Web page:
Genetic testing for Lynch syndrome in the first year of colorectal cancer: a review of the psychological impact.
until further notice
SourceFamilial Cancer, 8, 4, (2009), pp. 325-37
Article / Letter to editor
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SubjectNCEBP 1: Molecular epidemiology; NCEBP 8: Psychological determinants of chronic illness; NCMLS 6: Genetics and epigenetic pathways of disease; ONCOL 1: Hereditary cancer and cancer-related syndromes; ONCOL 2: Age-related aspects of cancer; ONCOL 3: Translational research; ONCOL 4: Quality of Care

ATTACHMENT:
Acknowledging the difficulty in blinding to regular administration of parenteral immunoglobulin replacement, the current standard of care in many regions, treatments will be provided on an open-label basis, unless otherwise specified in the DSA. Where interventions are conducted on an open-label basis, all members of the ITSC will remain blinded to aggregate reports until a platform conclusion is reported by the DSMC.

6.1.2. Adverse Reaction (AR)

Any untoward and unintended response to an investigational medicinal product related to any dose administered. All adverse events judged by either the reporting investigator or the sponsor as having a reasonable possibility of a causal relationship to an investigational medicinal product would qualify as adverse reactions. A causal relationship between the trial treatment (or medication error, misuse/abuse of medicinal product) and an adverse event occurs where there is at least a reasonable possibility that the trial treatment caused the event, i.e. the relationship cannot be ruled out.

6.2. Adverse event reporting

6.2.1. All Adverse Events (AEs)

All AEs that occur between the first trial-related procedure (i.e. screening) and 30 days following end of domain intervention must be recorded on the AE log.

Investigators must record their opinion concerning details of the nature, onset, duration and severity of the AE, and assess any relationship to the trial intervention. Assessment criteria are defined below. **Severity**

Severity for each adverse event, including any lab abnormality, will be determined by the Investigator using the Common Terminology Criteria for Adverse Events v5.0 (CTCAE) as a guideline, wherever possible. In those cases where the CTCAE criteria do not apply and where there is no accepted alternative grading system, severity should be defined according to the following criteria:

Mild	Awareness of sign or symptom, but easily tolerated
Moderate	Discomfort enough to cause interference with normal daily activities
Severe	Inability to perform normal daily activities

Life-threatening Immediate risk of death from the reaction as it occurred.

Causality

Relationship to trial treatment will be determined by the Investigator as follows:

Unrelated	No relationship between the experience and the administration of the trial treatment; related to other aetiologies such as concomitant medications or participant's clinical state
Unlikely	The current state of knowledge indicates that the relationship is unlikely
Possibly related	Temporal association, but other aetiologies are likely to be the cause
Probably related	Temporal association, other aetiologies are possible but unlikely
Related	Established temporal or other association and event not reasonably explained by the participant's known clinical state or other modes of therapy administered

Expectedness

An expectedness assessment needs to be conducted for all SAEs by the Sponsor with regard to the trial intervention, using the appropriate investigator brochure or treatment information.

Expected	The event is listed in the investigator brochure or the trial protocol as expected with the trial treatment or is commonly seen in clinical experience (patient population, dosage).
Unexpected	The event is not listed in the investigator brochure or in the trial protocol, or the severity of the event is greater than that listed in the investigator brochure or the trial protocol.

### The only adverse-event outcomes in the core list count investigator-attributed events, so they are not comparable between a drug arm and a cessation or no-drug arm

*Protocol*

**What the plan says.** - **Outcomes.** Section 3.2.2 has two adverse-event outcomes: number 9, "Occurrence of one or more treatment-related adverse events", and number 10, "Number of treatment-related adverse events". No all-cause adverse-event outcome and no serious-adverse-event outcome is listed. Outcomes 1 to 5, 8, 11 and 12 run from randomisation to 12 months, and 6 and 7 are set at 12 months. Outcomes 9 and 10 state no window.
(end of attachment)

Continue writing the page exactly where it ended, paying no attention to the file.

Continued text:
An increasing number of patients with colorectal cancer (CRC) receive genetic counselling within 1 year after diagnosis. Little is known whether specific subgroups are more vulnerable for genetic testing related distress. A literature review was conducted to identify the psychological impact of CRC in the first year, and the additional impact of genetic testing. The electronic databases of PubMed, PsychInfo, Embase and the Cochrane Library were searched to identify all reports published between January 1997 and October 2007 on the psychological impact of (1) CRC-diagnosis up to 1 year after treatment and of (2) genetic testing for Lynch syndrome in patients with CRC. Studies on the psychological impact of genetic testing in newly diagnosed patient with CRC were not available. Either CRC patients diagnosed several years ago were studied and the focus was also often on the psychological impact of genetic testing prior to DNA-test disclosure. They show that limitations in emotional and social functioning can persist up to 1 year after CRC treatment, especially in those with a stoma or diagnosed before age 60. Female patients and male patients diagnosed before age 50 appear to be more vulnerable to genetic test-related distress. It is well known that being treated for CRC has great impact on psychological functioning. Little is known about the psychological impact during the first year after diagnosis and very little is known about the additional psychological effect of genetic testing for hereditary cancer in this period. We found presumptive evidence that specific subgroups of patients with CRC are more vulnerable for genetic-testing-related distress.
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